of images of very thin whole sections through a cell,” says Evans. “We could visualise calcium signals within small tributaries of cytoplasm segregated from the rest of the cell by invaginations of the nuclear-envelope membranes, forming tubes rather than single-plane junctional complexes and offering even greater capacity to direct very local activity. In short, these invaginations project into the nucleus and carry some cytoplasm in the middle of them, so it’s a segregated space that provides a distinct area of cytoplasm that can receive signals separate from the rest of the cell.”

The team then ran algorithms to clean up the image and remove any out-of-focus light. This revealed that the tubes were not only in the nucleus but extended throughout the entire cell – in doing so, they visualised for the first time the superficial buffer barrier, just as van Breemen, now in his 80s, predicted in 1977.

Changing network

Another discovery followed. “When we cultured cells the network completely changed,” says Evans. “So a growing cell is configured in a different way, and signals in a very different way, than a cell that is differentiated and carrying out the function it was designed to do.”

In terms of understanding this, Evans draws an analogy with the internet. “Think of the nerves coming from our brains to our muscles as our internet, and when we think, ‘lift our arm up,’ the muscle does that through the neuromuscular junction. What we have discovered is a cellular intranet that functions in a similar manner. The tubules control specific areas of a cell to determine what they do. For example, in a muscle cell, you can make it relax or contract. If you relax it lowers blood pressure, and if it contracts you raise blood pressure. So, if we can understand better the arrangement of the machinery inside the cell, then we can target it to raise or lower blood pressure.”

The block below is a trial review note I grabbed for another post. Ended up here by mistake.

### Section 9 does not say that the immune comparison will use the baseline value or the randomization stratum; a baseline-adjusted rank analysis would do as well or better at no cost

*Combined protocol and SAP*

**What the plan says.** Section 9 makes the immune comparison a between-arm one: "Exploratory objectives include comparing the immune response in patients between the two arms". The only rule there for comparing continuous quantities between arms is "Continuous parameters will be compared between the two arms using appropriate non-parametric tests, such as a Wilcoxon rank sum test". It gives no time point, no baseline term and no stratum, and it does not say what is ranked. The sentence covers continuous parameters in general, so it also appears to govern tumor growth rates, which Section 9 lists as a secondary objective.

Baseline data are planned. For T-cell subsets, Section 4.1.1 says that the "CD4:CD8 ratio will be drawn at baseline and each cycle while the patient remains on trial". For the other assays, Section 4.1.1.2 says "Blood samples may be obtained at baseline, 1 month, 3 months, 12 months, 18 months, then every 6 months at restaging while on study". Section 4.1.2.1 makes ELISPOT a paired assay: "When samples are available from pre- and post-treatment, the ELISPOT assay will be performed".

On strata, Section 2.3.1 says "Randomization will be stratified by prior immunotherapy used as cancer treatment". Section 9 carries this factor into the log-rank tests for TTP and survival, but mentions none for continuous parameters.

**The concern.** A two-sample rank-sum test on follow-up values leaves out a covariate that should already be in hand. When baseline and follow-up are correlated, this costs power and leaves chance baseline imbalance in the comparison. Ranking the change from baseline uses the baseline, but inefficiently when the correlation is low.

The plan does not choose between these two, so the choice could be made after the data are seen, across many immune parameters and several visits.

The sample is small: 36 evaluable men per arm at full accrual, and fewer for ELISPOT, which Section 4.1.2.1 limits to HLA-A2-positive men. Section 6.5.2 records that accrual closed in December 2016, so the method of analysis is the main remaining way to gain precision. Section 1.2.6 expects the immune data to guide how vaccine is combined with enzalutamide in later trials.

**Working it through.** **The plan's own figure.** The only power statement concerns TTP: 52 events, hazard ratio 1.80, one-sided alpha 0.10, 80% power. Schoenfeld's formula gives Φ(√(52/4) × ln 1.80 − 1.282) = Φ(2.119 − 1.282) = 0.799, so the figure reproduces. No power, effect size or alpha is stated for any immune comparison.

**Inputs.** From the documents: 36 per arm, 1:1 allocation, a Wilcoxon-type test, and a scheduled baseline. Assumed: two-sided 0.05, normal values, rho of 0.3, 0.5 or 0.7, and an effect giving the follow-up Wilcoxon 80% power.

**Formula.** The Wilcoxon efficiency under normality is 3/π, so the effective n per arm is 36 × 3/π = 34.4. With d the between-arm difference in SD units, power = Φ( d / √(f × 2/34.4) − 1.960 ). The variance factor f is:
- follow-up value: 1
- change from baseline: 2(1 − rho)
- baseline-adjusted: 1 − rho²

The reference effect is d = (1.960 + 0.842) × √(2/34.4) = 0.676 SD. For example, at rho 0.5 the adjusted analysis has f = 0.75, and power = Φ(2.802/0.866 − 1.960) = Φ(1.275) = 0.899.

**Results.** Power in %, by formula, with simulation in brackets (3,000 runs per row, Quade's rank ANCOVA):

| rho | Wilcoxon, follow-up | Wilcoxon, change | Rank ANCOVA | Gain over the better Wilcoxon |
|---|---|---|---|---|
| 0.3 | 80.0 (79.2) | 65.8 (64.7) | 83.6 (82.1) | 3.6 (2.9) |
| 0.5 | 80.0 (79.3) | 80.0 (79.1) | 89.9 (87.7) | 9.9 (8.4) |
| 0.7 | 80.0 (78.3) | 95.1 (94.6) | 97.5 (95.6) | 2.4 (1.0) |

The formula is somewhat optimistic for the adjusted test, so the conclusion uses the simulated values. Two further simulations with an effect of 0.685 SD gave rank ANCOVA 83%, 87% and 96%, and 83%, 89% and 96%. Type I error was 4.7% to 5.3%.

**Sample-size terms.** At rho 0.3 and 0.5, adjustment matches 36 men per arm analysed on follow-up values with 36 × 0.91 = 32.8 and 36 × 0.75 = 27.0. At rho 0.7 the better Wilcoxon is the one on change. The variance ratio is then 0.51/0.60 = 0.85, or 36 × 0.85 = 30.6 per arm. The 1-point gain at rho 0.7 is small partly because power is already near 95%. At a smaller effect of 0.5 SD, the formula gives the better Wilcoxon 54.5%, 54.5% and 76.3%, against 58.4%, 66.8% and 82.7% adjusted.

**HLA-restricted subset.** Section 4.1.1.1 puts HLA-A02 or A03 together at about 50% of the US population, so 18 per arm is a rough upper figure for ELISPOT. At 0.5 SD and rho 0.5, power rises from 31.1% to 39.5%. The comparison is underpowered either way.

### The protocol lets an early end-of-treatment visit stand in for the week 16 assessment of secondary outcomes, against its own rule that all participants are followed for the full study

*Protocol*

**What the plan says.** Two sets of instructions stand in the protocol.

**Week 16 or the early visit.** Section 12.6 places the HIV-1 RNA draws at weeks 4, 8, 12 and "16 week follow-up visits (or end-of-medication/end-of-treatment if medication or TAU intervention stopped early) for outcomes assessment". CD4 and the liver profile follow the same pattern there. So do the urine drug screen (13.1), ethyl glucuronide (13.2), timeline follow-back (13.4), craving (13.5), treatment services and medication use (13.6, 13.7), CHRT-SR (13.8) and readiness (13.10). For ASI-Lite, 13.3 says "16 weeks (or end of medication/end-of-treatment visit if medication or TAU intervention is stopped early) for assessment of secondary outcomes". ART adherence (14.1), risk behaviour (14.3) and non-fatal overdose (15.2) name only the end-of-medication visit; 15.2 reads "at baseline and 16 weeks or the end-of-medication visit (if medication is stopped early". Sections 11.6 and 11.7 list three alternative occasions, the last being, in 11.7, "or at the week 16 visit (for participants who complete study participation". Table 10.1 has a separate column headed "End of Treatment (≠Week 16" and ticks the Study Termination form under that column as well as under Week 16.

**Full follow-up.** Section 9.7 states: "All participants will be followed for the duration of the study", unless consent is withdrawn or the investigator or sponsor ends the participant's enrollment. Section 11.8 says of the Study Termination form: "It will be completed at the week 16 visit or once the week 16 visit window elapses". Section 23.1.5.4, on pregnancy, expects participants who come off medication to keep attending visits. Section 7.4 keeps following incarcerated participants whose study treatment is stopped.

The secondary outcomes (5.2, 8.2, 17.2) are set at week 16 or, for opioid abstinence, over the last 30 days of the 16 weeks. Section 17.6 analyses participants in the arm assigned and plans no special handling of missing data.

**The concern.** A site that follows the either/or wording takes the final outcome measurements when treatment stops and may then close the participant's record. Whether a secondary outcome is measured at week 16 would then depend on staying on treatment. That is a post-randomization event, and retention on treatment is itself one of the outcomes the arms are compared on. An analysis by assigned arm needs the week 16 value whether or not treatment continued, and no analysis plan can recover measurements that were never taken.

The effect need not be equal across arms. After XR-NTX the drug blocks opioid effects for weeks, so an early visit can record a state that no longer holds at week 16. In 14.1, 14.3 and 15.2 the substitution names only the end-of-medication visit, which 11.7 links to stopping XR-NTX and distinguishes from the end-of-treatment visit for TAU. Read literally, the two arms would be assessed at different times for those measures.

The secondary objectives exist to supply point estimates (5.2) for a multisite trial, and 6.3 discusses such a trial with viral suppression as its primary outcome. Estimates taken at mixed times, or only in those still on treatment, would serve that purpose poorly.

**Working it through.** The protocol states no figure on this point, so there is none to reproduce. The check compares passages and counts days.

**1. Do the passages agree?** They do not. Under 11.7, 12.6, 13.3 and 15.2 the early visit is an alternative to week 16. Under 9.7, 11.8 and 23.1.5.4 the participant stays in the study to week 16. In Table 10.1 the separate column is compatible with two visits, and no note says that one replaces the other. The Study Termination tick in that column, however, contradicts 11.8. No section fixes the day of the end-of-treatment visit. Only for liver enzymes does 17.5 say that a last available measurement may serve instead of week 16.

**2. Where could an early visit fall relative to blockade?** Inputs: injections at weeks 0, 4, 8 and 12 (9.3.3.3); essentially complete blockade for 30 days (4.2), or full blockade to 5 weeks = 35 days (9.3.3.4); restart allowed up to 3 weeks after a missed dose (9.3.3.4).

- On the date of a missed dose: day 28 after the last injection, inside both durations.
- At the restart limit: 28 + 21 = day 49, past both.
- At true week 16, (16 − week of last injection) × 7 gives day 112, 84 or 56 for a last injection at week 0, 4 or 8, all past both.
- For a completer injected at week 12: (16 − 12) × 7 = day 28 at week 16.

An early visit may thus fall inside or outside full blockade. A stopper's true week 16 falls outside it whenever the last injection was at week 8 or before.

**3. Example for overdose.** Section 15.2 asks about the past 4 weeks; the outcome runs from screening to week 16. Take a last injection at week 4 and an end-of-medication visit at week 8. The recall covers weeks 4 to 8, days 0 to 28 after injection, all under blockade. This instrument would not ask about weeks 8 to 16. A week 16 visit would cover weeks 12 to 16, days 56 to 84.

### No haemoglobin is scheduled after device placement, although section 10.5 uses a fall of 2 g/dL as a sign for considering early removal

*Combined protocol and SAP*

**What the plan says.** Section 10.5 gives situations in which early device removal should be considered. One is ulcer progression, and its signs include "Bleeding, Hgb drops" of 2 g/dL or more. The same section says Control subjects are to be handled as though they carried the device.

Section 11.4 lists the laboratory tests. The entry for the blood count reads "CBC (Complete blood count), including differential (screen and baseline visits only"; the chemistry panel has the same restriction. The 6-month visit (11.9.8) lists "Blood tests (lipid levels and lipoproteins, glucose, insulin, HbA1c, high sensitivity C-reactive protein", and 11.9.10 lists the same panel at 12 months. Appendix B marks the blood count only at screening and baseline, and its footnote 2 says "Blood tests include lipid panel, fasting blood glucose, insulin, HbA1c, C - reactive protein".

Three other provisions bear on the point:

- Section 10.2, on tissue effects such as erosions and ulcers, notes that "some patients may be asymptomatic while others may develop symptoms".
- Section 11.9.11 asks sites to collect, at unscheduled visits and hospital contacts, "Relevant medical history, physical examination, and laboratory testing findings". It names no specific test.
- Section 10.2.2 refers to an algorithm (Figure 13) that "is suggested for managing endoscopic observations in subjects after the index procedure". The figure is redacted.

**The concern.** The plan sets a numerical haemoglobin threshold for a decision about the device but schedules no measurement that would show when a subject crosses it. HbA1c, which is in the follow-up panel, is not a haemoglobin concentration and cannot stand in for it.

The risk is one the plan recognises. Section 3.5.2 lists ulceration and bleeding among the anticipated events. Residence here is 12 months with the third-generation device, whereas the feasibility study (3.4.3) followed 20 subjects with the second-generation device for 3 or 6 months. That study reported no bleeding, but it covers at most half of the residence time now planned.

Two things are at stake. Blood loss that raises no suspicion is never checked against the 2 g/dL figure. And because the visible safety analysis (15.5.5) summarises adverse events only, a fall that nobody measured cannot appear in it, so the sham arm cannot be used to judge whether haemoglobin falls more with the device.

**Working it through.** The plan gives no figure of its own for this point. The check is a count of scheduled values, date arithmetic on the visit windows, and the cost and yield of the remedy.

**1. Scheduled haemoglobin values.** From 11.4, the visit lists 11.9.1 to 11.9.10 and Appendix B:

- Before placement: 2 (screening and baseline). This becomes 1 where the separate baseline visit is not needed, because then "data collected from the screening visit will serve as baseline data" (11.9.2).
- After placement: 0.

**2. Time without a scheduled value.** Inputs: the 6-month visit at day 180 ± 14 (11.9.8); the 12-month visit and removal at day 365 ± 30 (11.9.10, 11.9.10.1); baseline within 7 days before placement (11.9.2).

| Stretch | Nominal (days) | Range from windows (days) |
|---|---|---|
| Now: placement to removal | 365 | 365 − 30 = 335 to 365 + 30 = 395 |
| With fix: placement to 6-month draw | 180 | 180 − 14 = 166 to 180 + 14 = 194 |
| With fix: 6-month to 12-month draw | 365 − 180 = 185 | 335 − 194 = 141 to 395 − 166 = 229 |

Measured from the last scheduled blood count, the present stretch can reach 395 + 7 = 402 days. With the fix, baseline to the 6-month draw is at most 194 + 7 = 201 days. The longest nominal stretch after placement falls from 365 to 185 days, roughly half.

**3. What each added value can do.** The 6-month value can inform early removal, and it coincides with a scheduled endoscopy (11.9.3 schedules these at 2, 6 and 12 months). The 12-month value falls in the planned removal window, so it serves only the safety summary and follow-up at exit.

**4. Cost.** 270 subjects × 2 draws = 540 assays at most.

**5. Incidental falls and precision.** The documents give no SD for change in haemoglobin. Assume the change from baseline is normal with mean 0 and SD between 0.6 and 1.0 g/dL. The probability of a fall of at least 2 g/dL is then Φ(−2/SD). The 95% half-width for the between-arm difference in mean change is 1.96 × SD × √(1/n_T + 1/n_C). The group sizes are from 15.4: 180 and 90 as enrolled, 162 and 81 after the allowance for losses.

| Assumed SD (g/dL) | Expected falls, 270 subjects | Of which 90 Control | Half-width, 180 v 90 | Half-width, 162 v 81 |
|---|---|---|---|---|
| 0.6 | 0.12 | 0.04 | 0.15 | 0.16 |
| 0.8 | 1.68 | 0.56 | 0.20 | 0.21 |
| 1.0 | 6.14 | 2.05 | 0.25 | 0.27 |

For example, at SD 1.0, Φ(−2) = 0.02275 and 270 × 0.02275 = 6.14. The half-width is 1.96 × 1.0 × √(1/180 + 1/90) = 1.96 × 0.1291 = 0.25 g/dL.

Closer investigation of nuclear invaginations has also yielded the first visual insight into how small molecule drugs might regulate gene expression and adjust cell function that is abnormal at the genetic level. Pharmaceutical companies have been developing drugs that change gene expression, but only now can they actually see how they might work via the regulatory system of the nuclear invaginations. “We are the first to ascribe a physiological function to nuclear invaginations,” says Evans, “and to show they are the site for the regulation of gene expression on a minute-to-minute basis.”

The priority now for Evans and his team is to characterise the protein complexes that guide signals to different parts of the cell. “On top of that, we want to understand how this network can be dismantled, reconfigured and rebuilt,” he says. “This is something totally new, and I never thought for one minute it would be as a complex as this!”   


Mark Evans     

  • 1990-94: postdoctoral research, University of Edinburgh and University of London     
  • 1994-96: visiting research fellow, University of London     
  • 1996-2001: research fellow, University of Oxford     
  • 2001-07: lecturer and reader, University of St Andrews     
  • 2007-08: professor, cell biology, University of East Anglia     
  • 2008 - present: senior academic fellow, University of Edinburgh     
  • 2009 - present: chair of Cellular Pharmacology, University of Edinburgh